I have four piano students in rehab who are grappling with metrical issues. They might start with a healthy quarter note in a five-finger position warm-up; manage proportioned 8th notes, but totally relapse playing 16ths.
That’s when their confidence sinks to new lows.
It’s just in time for the metronome, not used as a crutch, but to raise consciousness about a steady pulse. Then I shut it off.
With a robotic injection of quarters set at MM= 45 embedded in the memory, those rhythmically afflicted will re-start their 4-measure warm-up in an upbeat spirit, until the devilish double-beamed notes plague them once again.
But there’s hope.
Bring on the “double-leedle” second responder syllabic squad, (DSRSS) and add tapping hands to keep the life blood of semi-quavers flowing.
The left hand can flesh out quarters atop the piano, while the right fills in with 4 even impulses.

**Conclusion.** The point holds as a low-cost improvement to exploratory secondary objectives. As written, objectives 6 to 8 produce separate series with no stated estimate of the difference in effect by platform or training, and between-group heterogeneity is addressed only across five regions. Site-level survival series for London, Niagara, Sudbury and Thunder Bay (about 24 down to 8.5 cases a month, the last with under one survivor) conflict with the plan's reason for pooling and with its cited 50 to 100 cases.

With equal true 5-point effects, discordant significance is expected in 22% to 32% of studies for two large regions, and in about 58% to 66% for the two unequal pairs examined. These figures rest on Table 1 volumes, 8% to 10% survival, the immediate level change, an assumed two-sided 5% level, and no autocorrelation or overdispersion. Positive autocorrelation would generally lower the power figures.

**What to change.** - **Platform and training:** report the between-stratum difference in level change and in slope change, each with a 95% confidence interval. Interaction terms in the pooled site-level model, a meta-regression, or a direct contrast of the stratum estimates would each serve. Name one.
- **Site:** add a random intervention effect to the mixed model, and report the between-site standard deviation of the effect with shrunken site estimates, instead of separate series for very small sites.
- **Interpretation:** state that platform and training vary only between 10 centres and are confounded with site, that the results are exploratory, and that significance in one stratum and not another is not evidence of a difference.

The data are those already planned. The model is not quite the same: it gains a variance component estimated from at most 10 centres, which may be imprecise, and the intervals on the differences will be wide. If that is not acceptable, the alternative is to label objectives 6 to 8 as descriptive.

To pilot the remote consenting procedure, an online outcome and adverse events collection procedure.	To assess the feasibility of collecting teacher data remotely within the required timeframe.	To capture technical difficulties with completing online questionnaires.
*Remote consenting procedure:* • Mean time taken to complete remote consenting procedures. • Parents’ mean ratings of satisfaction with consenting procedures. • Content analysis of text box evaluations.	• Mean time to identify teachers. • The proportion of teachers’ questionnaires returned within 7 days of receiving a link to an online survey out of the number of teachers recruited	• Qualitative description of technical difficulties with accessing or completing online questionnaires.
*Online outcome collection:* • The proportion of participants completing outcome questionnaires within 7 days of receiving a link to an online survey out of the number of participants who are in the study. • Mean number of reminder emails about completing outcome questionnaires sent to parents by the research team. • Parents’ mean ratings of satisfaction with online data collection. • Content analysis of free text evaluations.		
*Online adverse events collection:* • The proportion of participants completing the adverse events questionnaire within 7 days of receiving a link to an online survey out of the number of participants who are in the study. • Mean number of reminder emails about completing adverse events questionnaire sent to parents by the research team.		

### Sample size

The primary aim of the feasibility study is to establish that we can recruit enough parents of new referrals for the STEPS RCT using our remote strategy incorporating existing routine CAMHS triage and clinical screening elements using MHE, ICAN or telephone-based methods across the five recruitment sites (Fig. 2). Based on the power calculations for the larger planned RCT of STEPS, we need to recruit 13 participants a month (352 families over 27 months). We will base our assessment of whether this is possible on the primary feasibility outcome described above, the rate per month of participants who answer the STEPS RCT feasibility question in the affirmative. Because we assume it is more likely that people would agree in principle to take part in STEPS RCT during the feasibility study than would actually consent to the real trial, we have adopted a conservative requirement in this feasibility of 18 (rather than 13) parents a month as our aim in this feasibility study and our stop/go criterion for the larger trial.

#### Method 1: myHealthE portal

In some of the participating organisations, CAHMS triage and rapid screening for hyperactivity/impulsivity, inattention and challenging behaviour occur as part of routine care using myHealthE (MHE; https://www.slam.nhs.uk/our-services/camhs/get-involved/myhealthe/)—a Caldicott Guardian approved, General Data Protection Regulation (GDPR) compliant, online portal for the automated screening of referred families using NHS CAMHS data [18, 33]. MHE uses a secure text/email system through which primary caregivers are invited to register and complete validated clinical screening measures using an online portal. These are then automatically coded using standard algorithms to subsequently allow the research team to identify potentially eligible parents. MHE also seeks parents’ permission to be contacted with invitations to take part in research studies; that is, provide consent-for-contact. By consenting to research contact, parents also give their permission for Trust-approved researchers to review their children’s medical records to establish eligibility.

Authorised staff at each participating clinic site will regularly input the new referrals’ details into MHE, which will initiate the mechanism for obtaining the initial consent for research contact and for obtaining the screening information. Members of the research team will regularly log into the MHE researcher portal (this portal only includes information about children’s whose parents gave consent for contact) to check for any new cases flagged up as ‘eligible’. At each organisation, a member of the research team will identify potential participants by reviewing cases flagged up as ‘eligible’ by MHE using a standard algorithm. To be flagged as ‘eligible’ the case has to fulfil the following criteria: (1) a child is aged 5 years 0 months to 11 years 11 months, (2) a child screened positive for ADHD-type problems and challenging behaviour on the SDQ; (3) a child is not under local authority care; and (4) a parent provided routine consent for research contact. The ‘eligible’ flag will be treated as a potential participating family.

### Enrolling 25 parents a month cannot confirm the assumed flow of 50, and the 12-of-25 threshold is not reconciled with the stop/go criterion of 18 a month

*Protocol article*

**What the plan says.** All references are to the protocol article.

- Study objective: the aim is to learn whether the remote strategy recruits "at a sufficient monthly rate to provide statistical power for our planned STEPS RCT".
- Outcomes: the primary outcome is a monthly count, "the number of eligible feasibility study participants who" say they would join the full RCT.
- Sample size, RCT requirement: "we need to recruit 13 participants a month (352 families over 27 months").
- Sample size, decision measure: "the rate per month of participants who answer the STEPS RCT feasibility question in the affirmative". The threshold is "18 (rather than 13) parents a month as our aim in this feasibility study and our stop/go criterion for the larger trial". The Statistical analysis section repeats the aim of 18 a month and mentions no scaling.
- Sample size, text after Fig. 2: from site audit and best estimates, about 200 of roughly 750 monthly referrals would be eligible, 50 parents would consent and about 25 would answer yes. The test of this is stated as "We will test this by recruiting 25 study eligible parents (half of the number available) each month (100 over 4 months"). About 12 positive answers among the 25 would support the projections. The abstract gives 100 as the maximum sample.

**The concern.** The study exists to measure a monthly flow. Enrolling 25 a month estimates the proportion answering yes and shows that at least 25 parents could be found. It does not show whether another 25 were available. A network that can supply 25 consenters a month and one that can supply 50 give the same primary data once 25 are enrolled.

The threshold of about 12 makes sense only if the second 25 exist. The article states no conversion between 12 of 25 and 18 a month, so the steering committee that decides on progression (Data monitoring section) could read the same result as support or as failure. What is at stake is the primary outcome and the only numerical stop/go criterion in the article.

Then transfer to the keyboard. (Prescribed, as needed)
“RAVI” (no relation to Shankar) is a good example of braving a rigorous treatment course given the scope of his disorder.
He not only tenaciously fights the demons of rhythmic unrest, but he sets up challenges that most students would shrink from.
The Mozart Minuet in F, K. 5, a land mine of triplets and 16ths is HIS chosen milieu and he’s determined to deal with its unsettling terrain, one quaver at a time.
And in keeping with protocols meant to move rhythmically compromised students along the path to cure, I heeded Ravi’s request for humanitarian aid by video capsule.
At snail’s pace, I counted out every measure of the first page:
This injection of rhythmic life was meant to sustain Ravi through long days and nights at the piano. He’ll ingest it in iPad form, taking his medicine DAILY as directed.
By all accounts the prognosis is GOOD! Ravi will be out of REHAB in a heartbeat, humming along from measure-to-measure with new-found confidence and control.
Piano Instruction, Mozart Minuet in F, K. 5